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Syrian Muslim Brotherhood’s Challenge : Catch Up with the Times.

Presented by Amelia.

ARAB  REFORM  INITIATIVE

ARI is a consortium of policy analysis institutes, founded in 2005, that mobilizes research capacity to advance democratic change in Arab countries.

Their website: arab-reform.net .

Waseem HAFEZ

The Muslim Brotherhood in Syria: Illusion and Reality. 2015/11

 

 

Excerpts:

 

 

In addition to the generational organisational crisis, the Brotherhood has also failed to effectively incorporate women representatives, professionalise its elite, or establish a meaningful media presence. These trends represent a certain failure on the part of the organization to respond to the times.

Women representatives are clearly lacking in the Brotherhood’s leadership; there is often only one woman, if that, in Brotherhood offices, with very limited involvement. Despite the Brotherhood’s recent, and overdue, interest in improving this, they have not transformed theoretical interest into tangible results.

They justify the lack of female representation in the Brotherhood with long years of being prosecuted, banned, and forced into exile, saying that they do not want women to suffer the same harassment as men. Women have almost no participation in the Brotherhood organizationally, and as a result, the Brotherhood is not as popular in the community as other religious movements who do integrate women.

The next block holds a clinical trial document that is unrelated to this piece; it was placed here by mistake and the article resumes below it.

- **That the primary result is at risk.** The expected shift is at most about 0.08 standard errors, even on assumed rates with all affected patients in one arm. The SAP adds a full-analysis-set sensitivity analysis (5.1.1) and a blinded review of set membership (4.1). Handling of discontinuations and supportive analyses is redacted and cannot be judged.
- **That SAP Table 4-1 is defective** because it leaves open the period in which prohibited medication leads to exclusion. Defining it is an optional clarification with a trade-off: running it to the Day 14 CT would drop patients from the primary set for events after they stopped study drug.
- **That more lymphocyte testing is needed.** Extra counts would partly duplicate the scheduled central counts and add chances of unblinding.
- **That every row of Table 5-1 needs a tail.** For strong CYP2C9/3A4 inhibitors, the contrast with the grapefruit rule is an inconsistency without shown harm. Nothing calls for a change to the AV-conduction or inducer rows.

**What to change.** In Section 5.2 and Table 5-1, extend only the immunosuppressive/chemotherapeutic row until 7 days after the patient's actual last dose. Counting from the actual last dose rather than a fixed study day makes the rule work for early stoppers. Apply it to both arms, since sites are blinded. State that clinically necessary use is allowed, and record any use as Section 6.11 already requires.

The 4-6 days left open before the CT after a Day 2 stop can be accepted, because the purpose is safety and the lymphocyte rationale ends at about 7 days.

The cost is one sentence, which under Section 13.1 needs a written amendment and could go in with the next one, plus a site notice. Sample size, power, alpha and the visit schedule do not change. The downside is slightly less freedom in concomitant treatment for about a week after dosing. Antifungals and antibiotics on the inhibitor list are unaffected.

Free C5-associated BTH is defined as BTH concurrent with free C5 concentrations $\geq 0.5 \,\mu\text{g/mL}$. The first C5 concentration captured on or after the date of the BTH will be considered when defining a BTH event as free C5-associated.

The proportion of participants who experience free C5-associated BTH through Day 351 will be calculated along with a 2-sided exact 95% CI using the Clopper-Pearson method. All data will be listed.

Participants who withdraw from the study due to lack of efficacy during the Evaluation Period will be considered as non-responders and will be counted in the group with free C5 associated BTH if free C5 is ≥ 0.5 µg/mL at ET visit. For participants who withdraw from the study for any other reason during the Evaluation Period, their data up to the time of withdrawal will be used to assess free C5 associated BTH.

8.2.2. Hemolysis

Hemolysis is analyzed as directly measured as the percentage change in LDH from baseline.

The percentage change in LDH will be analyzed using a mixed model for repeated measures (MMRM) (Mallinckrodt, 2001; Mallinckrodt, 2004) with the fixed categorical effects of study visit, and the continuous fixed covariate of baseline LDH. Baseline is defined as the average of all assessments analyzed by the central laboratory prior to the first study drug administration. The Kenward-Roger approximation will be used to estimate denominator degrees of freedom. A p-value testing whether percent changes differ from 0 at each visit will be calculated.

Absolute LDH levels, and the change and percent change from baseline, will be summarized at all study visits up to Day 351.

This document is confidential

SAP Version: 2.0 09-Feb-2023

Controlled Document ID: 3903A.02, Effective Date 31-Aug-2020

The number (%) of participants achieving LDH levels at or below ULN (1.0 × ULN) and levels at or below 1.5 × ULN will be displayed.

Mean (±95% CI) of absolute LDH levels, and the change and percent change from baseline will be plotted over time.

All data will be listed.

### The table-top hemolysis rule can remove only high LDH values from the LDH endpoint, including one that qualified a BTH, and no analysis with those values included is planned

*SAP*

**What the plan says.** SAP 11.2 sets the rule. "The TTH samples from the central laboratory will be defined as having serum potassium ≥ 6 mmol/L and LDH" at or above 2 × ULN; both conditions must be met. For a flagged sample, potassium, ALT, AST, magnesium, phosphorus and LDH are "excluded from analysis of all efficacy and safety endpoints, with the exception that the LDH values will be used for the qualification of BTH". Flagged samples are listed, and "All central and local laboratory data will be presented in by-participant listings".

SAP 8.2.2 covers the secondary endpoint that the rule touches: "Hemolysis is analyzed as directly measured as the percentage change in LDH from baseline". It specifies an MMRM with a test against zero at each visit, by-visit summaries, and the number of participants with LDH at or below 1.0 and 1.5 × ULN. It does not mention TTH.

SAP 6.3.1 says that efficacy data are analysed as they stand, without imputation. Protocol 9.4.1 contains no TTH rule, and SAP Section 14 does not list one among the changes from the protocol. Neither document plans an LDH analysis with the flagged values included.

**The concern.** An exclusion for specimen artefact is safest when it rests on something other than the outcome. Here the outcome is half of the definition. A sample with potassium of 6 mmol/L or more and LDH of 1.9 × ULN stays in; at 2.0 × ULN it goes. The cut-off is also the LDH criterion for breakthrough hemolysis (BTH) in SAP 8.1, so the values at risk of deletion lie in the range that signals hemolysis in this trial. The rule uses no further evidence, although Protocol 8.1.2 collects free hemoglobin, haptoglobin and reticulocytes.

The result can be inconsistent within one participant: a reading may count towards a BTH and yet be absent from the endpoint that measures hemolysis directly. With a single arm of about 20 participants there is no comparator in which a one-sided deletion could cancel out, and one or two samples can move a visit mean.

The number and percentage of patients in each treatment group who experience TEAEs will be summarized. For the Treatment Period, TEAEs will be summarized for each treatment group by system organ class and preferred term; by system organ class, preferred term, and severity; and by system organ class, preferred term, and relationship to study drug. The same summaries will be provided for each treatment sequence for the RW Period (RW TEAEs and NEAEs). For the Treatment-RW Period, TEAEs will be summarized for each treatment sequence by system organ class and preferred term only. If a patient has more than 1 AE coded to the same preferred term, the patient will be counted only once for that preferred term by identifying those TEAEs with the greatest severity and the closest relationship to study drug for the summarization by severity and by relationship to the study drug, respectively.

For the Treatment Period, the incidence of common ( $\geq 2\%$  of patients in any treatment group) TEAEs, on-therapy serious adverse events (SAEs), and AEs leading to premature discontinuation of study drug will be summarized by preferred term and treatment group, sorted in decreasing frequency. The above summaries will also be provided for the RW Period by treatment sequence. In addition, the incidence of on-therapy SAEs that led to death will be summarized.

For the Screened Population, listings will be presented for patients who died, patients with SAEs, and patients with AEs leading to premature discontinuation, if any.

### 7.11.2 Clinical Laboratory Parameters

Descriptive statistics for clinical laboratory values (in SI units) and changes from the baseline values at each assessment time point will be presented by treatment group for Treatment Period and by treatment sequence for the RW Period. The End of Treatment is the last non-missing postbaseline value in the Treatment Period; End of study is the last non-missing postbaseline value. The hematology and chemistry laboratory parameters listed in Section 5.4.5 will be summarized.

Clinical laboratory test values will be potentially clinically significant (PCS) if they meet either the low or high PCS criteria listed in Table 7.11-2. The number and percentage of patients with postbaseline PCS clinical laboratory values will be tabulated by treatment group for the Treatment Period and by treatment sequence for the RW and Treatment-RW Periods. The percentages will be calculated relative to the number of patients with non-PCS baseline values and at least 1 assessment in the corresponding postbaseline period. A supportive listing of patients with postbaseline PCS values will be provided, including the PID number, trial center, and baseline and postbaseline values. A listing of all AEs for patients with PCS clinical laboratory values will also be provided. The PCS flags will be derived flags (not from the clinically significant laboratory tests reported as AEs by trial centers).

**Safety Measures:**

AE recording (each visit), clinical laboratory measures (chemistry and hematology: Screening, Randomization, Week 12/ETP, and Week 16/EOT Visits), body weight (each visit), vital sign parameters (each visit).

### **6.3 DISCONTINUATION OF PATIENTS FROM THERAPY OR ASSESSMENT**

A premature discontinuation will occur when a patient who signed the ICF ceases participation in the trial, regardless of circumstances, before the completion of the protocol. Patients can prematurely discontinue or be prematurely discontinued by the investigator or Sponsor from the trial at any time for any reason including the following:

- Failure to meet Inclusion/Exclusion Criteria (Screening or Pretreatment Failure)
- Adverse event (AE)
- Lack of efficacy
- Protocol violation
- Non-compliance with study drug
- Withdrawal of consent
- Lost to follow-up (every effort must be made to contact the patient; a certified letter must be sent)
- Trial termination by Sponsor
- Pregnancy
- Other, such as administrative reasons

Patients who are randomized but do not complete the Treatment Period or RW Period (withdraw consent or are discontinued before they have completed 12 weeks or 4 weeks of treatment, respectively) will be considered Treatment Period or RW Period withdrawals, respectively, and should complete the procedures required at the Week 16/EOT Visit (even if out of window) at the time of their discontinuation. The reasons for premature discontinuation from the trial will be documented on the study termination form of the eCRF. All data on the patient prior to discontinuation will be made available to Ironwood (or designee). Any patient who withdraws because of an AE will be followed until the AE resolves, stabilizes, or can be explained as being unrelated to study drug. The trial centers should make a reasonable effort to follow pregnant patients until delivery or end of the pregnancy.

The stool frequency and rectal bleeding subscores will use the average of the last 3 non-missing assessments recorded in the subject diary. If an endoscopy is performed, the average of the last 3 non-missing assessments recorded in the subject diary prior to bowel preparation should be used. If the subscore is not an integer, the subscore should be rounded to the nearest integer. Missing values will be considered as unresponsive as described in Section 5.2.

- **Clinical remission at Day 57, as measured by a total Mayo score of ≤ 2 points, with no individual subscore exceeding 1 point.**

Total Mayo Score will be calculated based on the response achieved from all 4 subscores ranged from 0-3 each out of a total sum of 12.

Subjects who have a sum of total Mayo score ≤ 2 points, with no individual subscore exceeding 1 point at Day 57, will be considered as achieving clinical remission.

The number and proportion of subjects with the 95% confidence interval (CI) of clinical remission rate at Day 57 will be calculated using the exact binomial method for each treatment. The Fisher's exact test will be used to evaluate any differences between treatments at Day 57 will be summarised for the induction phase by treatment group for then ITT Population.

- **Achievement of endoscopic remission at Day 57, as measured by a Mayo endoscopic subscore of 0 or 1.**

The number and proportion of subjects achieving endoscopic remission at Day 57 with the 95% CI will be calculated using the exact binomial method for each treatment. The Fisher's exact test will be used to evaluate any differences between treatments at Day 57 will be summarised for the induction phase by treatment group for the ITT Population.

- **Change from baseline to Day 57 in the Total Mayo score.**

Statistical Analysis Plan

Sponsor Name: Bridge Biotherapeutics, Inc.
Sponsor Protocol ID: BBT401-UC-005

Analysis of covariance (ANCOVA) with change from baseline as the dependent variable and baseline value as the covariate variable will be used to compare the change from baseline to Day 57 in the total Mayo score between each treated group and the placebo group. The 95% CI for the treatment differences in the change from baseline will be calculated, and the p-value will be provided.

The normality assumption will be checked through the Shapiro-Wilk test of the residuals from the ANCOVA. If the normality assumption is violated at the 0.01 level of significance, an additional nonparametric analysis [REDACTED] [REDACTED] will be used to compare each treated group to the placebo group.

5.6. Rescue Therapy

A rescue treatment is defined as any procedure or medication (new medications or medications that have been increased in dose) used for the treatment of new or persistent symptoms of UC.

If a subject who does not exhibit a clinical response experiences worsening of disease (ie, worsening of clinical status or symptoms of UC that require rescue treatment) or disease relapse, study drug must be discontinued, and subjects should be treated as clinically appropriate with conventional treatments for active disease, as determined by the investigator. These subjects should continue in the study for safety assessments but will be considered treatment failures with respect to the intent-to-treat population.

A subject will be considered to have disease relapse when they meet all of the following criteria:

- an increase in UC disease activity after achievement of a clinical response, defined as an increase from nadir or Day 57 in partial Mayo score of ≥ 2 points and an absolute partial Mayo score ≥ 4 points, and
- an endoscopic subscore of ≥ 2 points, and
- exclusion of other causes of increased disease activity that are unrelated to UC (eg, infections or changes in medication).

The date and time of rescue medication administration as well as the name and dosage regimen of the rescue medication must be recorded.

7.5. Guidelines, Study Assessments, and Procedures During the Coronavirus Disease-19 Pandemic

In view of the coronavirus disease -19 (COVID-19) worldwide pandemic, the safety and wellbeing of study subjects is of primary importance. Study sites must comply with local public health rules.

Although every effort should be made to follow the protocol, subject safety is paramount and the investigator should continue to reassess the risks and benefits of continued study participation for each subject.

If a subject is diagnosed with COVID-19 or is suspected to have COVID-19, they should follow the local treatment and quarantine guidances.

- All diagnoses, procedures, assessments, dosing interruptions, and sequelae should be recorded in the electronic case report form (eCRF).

The Brotherhood also lacks political cadres with a vision, and who are skilled at debate. Although the Brotherhood is familiar with the latest communication technology, it does not have a distinctive rhetoric aimed at others, particularly their political partners or rivals. Their rhetoric has remained the preserve of the political leadership, which is made up exclusively of the elderly.

With the exception of a few policy papers and statements, they have not produced anything that explains their political position on many new issues in Syria. Overall, they have not presented any specific new programs or visions of note, nor given a clear impression of their position.

The Brotherhood also lacks a regular media presence that could present their views and define new directions. For example, it does not engage with current affairs, and is unable to express its position on issues such as al-Qaeda, the Brotherhood’s poor performance in Egypt, or the current US-led coalition.

They do not deny this, but neither have they taken any steps to remedy this weakness. Perhaps their neglect of the media is motivated by the same rationale behind many of their decisions: an aversion to transparency.

 

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